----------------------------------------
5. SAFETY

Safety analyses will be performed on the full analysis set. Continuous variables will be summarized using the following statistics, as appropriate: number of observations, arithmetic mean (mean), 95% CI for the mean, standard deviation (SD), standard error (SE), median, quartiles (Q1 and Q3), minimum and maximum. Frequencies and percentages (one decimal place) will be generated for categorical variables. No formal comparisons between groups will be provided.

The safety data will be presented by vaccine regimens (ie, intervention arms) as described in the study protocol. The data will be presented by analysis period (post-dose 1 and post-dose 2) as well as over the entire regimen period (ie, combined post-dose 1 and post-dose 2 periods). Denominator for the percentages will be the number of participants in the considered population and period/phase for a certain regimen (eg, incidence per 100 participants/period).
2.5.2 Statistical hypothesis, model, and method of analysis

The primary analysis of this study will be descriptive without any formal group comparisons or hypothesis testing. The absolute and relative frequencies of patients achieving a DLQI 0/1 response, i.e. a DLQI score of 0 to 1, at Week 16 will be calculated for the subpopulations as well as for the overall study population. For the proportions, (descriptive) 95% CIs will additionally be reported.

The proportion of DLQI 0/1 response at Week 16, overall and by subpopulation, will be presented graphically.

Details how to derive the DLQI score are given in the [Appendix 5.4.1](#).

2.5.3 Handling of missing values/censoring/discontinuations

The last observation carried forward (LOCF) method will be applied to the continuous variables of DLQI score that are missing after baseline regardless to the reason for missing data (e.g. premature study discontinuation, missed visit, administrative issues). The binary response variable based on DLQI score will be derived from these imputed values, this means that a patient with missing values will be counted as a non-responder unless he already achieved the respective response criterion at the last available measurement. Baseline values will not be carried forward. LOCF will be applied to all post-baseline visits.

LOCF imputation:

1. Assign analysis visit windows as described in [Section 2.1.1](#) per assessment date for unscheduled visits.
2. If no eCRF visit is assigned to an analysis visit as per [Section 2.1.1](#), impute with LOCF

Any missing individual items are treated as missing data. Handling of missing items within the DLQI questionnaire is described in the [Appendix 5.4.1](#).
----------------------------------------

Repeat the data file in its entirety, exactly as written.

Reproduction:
5. SAFETY

Safety analyses will be performed on the full analysis set. Continuous variables will be summarized using the following statistics, as appropriate: number of observations, arithmetic mean (mean), 95% CI for the mean, standard deviation (SD), standard error (SE), median, quartiles (Q1 and Q3), minimum and maximum. Frequencies and percentages (one decimal place) will be generated for categorical variables. No formal comparisons between groups will be provided.

The safety data will be presented by vaccine regimens (ie, intervention arms) as described in the study protocol. The data will be presented by analysis period (post-dose 1 and post-dose 2) as well as over the entire regimen period (ie, combined post-dose 1 and post-dose 2 periods). Denominator for the percentages will be the number of participants in the considered population and period/phase for a certain regimen (eg, incidence per 100 participants/period).
2.5.2 Statistical hypothesis, model, and method of analysis

The primary analysis of this study will be descriptive without any formal group comparisons or hypothesis testing. The absolute and relative frequencies of patients achieving a DLQI 0/1 response, i.e. a DLQI score of 0 to 1, at Week 16 will be calculated for the subpopulations as well as for the overall study population. For the proportions, (descriptive) 95% CIs will additionally be reported.

The proportion of DLQI 0/1 response at Week 16, overall and by subpopulation, will be presented graphically.

Details how to derive the DLQI score are given in the [Appendix 5.4.1](#).

2.5.3 Handling of missing values/censoring/discontinuations

The last observation carried forward (LOCF) method will be applied to the continuous variables of DLQI score that are missing after baseline regardless to the reason for missing data (e.g. premature study discontinuation, missed visit, administrative issues). The binary response variable based on DLQI score will be derived from these imputed values, this means that a patient with missing values will be counted as a non-responder unless he already achieved the respective response criterion at the last available measurement. Baseline values will not be carried forward. LOCF will be applied to all post-baseline visits.

LOCF imputation:

1. Assign analysis visit windows as described in [Section 2.1.1](#) per assessment date for unscheduled visits.
2. If no eCRF visit is assigned to an analysis visit as per [Section 2.1.1](#), impute with LOCF

Any missing individual items are treated as missing data. Handling of missing items within the DLQI questionnaire is described in the [Appendix 5.4.1](#).